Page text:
(Revised and reproduced from Cameroon Life Magazine Vol III No 6 July 1992).
The 1990s were marked in Cameroon by a popular uprising against the Biya regime that has come to be known as “Ghost Towns.” In the ensuing chaos, a strident “radical voice of defiance” could be heard, rallying and encouraging, through his writings, the still fledgling and frail opposition to the regime. It belonged to the controversial economist and political analyst, Celestin Monga. His voice was first heard in an open letter he wrote to President Paul Biya in the weekly newspaper, Le Messager’, asking the President to step down and give room to someone more competent to rule the country.
The Biya regime’s panicky response was to drag both Monga and the Messager publisher, Pius Njawe, before a muzzled court, which did not hesitate to hurl both men in jail. The political dust raised by the Monga-Njawe case had barely settled when Monga again published an interview with a former SCB bank manager, Messi Messi, in which the latter openly and directly accused President Paul Biya and his wife, Irene, of being responsible for siphoning funds from a local bank, Société Camerounaise de Banque (SCB), which eventually led to its collapse.
It was at the height of these controversies that Cameroon Life Magazine met and talked with Celestin Monga. Several decades later, with the stay-put Biya still firmly in place, I revisit that interview.
Mr. Monga, when you were arrested in January, 1991, for slandering President Paul Biya, many Anglophones didn’t have the chance to read your incriminating “Open Letter” as that issue of Le Messager newspaper was seized by the police. Then a few months back, you exploded another bomb with your interview with Messi Messi, which implicated the presidential couple in the collapse of the SCB bank. For a start, would you mind telling us something about yourself, where you were born, where you went to school, what your family life is, if it is affected by the pressures on you lately?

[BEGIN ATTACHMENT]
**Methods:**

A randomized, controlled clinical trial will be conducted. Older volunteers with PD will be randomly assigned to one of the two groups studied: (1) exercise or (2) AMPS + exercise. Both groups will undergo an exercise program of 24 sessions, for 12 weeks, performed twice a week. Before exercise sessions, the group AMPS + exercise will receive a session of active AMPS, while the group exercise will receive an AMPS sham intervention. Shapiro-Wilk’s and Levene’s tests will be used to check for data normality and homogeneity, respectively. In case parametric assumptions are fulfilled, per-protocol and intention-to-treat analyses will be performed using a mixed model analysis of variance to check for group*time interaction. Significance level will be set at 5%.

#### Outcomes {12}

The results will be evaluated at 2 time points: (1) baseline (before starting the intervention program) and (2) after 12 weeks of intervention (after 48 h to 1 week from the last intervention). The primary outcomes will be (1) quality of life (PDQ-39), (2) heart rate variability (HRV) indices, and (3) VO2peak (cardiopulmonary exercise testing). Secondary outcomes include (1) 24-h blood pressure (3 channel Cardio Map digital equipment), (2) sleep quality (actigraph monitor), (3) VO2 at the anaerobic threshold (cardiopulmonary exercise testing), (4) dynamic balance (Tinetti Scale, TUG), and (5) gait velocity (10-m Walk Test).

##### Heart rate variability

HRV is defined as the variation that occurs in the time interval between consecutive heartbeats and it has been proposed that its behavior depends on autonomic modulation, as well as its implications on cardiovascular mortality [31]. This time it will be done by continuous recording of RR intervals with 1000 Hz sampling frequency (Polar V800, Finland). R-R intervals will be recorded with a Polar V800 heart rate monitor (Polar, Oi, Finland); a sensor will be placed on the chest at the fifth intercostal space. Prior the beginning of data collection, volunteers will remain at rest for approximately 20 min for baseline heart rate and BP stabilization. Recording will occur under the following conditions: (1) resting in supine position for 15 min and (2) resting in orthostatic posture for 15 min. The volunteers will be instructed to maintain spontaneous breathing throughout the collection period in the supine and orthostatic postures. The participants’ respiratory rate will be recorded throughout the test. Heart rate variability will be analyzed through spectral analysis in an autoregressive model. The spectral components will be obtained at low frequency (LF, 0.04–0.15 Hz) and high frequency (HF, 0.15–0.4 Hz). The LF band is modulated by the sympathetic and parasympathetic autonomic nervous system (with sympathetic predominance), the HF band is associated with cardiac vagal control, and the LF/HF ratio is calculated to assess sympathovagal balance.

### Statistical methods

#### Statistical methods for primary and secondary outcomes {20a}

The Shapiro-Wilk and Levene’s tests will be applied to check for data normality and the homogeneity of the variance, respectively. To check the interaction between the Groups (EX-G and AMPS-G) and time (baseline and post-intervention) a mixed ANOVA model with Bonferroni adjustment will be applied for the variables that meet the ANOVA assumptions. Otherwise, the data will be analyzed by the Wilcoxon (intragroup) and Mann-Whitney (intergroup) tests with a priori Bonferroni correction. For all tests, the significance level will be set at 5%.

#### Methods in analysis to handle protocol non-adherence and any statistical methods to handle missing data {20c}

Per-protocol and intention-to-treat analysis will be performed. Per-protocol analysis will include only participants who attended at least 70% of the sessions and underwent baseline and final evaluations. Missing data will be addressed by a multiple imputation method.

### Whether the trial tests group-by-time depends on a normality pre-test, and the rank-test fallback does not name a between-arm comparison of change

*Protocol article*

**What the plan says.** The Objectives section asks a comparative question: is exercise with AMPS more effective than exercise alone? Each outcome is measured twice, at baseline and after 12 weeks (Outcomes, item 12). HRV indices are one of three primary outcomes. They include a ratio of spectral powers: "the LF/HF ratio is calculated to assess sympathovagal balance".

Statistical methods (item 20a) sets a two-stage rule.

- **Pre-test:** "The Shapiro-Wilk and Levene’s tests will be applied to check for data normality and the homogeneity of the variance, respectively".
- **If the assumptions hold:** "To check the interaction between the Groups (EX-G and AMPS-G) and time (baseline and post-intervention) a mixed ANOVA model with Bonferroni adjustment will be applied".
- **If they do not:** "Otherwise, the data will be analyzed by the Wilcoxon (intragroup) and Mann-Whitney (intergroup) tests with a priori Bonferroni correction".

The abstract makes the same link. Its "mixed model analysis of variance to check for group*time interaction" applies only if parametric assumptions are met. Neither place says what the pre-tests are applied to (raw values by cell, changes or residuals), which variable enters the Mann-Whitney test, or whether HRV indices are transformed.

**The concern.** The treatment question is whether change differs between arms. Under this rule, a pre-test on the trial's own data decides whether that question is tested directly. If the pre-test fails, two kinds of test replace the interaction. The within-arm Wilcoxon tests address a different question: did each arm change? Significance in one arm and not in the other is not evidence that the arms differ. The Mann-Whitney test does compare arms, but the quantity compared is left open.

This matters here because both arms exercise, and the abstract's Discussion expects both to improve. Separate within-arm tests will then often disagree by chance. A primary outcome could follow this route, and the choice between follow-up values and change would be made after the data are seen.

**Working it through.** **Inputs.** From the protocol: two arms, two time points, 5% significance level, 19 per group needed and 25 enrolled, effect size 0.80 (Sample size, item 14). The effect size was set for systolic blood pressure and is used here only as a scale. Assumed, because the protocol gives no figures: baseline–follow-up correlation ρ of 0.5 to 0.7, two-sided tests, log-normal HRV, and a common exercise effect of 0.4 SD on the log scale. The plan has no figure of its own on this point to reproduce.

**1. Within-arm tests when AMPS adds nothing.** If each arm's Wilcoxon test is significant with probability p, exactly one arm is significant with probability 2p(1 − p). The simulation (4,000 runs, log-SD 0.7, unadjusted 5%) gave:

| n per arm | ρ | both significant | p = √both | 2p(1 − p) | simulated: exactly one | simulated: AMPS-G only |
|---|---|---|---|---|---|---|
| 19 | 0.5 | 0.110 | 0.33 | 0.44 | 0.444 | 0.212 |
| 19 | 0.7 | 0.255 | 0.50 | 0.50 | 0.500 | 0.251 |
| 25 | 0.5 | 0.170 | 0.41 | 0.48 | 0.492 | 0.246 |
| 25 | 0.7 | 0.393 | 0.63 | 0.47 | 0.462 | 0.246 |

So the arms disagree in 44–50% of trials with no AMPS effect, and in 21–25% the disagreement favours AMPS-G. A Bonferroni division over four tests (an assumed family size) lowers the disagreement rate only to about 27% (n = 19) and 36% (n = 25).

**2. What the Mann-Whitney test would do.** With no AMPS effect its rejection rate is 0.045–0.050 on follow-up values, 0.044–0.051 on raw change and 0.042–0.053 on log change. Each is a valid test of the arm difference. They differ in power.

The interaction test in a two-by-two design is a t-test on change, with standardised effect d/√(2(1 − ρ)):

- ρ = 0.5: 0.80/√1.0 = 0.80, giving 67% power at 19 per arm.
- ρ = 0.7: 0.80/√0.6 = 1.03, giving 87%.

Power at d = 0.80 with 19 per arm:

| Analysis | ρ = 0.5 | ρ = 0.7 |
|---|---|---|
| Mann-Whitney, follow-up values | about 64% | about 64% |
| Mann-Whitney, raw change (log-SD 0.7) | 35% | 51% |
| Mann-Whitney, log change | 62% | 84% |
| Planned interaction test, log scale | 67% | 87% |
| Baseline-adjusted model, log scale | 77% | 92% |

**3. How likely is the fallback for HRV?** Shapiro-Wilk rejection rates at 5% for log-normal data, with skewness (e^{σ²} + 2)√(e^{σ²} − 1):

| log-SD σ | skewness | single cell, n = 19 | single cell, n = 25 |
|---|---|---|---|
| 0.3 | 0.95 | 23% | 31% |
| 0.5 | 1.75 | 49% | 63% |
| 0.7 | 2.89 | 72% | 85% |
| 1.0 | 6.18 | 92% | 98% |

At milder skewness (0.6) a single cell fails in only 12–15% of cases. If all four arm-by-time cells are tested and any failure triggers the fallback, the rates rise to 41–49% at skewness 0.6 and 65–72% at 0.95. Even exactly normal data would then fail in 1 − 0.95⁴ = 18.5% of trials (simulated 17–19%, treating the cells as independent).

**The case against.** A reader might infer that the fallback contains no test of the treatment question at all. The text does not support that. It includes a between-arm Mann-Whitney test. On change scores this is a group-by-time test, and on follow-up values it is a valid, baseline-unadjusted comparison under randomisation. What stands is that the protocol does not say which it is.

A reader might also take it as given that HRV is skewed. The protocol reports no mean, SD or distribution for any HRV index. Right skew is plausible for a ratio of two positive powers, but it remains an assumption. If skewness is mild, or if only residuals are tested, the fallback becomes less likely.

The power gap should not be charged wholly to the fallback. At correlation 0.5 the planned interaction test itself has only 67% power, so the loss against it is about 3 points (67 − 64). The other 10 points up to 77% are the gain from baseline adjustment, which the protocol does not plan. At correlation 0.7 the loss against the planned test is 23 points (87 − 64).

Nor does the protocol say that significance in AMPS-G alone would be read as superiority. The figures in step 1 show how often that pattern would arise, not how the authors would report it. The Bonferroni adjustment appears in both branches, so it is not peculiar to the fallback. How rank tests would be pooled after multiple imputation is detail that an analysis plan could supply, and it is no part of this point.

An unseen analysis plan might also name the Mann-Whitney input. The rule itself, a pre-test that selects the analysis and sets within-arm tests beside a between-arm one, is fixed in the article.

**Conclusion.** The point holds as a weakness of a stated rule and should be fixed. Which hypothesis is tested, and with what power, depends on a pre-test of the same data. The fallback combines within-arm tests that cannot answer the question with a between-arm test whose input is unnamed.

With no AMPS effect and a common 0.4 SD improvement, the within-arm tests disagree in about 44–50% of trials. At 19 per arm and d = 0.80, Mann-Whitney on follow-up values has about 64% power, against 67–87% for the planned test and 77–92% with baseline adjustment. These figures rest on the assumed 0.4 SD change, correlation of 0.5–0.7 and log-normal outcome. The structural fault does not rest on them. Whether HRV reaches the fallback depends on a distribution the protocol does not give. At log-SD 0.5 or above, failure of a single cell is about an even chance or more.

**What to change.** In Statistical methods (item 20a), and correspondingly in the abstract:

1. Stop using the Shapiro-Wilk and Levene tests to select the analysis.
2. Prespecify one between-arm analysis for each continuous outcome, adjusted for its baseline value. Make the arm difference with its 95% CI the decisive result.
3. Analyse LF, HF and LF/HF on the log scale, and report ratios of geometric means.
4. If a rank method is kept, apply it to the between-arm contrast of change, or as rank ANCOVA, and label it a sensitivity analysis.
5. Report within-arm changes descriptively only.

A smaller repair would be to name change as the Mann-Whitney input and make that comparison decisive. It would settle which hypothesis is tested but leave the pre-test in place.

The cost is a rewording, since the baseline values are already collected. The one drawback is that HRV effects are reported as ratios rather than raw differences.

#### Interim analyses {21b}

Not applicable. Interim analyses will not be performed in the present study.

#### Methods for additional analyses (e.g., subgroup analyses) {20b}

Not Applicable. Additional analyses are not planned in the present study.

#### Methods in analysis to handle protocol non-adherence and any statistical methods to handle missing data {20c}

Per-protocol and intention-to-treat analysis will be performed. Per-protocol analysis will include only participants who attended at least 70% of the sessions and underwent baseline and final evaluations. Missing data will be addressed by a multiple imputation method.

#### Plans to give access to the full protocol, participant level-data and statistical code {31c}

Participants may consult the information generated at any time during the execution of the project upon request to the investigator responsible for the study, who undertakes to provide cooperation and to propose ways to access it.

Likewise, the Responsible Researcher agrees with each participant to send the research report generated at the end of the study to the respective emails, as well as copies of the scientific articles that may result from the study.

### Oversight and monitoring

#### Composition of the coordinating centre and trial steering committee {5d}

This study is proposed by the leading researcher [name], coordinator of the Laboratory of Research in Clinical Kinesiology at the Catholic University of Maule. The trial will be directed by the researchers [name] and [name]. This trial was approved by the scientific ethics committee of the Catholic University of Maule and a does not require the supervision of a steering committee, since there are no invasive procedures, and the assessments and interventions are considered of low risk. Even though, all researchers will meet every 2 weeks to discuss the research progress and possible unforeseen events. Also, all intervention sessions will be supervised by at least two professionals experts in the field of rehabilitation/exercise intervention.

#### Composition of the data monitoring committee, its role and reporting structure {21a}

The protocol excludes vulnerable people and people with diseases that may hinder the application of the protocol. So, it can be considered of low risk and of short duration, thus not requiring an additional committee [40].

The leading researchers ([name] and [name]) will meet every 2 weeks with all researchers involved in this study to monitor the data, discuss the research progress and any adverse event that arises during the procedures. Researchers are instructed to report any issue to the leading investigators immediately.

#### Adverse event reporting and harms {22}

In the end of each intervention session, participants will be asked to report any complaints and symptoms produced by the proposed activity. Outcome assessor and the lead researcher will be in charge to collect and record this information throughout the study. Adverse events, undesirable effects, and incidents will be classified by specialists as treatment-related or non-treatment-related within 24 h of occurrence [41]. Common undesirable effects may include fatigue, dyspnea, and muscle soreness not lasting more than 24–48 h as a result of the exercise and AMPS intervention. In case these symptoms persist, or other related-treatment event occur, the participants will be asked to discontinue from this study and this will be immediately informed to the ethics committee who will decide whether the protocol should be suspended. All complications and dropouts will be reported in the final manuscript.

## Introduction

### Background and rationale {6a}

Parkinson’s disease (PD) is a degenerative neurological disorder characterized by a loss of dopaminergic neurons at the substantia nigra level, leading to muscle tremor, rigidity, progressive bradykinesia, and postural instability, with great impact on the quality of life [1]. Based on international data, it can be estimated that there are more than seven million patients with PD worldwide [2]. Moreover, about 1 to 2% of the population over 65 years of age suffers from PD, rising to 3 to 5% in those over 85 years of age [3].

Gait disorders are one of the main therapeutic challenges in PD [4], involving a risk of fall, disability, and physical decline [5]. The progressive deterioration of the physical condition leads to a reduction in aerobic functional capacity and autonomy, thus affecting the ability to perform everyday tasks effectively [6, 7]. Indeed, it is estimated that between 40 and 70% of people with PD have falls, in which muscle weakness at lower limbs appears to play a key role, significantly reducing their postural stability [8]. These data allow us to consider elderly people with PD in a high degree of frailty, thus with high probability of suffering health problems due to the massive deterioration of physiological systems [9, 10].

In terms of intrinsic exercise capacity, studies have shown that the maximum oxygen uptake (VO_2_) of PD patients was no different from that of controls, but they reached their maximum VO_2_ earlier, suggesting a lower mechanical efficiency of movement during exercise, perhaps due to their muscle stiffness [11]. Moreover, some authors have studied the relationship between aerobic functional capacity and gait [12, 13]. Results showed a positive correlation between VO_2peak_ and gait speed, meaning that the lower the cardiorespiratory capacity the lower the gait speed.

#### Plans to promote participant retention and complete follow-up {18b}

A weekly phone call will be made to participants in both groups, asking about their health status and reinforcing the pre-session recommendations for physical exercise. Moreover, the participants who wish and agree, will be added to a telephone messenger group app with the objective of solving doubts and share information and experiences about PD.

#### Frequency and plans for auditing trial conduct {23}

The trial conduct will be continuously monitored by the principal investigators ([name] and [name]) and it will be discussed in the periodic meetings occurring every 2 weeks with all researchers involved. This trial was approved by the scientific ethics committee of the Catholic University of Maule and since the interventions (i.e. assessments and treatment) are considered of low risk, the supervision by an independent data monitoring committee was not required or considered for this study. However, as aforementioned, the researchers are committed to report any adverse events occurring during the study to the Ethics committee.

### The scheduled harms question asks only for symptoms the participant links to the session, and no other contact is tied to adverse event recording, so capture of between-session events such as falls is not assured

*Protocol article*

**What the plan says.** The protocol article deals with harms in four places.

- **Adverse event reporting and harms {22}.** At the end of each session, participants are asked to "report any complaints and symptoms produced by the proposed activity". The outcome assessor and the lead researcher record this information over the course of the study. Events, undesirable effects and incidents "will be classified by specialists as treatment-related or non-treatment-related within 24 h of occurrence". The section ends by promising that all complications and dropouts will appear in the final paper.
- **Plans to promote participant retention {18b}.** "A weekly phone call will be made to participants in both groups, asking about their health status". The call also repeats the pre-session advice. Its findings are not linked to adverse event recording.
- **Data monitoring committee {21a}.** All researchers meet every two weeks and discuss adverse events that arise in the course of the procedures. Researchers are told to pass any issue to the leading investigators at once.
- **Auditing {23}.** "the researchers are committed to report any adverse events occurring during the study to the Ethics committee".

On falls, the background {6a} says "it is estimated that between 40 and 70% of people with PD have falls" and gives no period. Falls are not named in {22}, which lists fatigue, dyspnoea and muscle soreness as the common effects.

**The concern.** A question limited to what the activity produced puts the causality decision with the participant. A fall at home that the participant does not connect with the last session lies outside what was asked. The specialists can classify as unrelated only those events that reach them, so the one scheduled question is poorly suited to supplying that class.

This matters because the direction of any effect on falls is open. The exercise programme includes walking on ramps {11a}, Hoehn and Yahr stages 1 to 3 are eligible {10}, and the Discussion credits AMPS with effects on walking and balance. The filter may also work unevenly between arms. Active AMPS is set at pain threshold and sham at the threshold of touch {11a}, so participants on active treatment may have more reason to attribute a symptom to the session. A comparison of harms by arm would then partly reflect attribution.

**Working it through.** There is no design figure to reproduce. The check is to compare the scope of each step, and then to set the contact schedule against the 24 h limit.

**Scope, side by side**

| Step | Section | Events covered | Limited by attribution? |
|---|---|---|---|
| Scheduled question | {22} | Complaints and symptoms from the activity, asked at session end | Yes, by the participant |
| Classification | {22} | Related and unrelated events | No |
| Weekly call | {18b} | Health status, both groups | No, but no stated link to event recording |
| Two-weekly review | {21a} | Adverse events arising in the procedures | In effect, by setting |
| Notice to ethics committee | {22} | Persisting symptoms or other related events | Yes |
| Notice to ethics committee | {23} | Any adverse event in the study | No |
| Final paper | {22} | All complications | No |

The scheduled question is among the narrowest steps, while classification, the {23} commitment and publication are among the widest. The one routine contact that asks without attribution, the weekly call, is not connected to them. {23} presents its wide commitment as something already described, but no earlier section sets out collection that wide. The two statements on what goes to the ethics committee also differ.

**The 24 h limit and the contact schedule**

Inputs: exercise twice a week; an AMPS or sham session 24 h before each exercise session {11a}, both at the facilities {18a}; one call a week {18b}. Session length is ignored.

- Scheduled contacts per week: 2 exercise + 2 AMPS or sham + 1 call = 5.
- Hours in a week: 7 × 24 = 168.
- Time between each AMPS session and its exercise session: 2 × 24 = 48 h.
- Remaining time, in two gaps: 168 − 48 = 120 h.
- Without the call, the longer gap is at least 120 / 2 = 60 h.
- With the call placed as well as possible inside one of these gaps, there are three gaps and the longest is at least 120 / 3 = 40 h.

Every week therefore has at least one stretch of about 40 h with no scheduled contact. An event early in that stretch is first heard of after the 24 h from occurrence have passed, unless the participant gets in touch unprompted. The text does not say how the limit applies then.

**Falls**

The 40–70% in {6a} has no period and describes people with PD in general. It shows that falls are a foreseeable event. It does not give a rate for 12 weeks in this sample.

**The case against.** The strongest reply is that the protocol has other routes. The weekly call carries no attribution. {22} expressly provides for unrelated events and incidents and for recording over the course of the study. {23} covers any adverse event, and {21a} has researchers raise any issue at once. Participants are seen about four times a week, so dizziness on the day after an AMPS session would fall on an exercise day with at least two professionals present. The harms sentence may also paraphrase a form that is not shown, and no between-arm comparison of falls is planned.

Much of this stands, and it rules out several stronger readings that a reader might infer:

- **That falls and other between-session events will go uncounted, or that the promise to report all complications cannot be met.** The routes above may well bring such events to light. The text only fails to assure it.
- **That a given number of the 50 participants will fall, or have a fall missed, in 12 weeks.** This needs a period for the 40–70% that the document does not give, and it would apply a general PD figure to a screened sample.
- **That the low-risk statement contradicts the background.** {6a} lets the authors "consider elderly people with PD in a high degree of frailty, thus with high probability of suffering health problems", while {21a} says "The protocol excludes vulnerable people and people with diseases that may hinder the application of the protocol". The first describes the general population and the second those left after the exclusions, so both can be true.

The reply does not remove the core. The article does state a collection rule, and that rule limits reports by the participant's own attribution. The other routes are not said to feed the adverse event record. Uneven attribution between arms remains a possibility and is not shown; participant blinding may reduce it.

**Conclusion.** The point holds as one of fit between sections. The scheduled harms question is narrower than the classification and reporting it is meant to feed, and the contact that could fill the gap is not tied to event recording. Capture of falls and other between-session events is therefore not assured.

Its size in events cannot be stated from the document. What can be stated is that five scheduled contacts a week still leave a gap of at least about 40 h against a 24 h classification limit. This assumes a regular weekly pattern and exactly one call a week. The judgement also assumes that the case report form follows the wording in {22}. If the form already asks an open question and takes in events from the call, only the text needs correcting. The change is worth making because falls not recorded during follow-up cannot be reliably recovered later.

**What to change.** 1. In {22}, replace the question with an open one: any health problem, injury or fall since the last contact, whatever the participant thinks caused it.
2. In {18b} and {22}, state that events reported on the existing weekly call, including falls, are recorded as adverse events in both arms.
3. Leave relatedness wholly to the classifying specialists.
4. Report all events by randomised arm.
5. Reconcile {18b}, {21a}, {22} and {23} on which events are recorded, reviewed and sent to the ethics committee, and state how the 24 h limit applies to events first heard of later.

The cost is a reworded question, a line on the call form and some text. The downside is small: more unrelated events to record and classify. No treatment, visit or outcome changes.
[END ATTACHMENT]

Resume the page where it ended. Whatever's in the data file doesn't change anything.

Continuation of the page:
No, no, that’s my private life and I won’t talk about it. Why would anyone want to know about my private life?
C’mon, you’re now a public figure…
No, I’m not a public figure; I’m a banker, that’s all.
How about where you were born?
I was born in New Bell, here in Douala; but of what interest can such information be to anyone, really?
You can’t be the judge of yourself, you know. What you think isn’t important to you could be of interest to our readers. What about your parents? Are they still living?
That’s my private life and we shouldn’t talk about it at all.
Okay, since you insist we’ll talk about your job.
(Visibly relieved) That’s fine with me.
Now tell me, how did you get this job with BICIC?
Like everyone else, I applied for it. I wrote an application to the BICIC General Manager at the time, Mr. Akame Mfoumou. That was towards the end of 1986. He wrote back inviting me for a test. He was then trying to create a department of economic studies in BICIC and he asked if I would like to head it and that’s how I came to work with the bank.
Were you still in France then?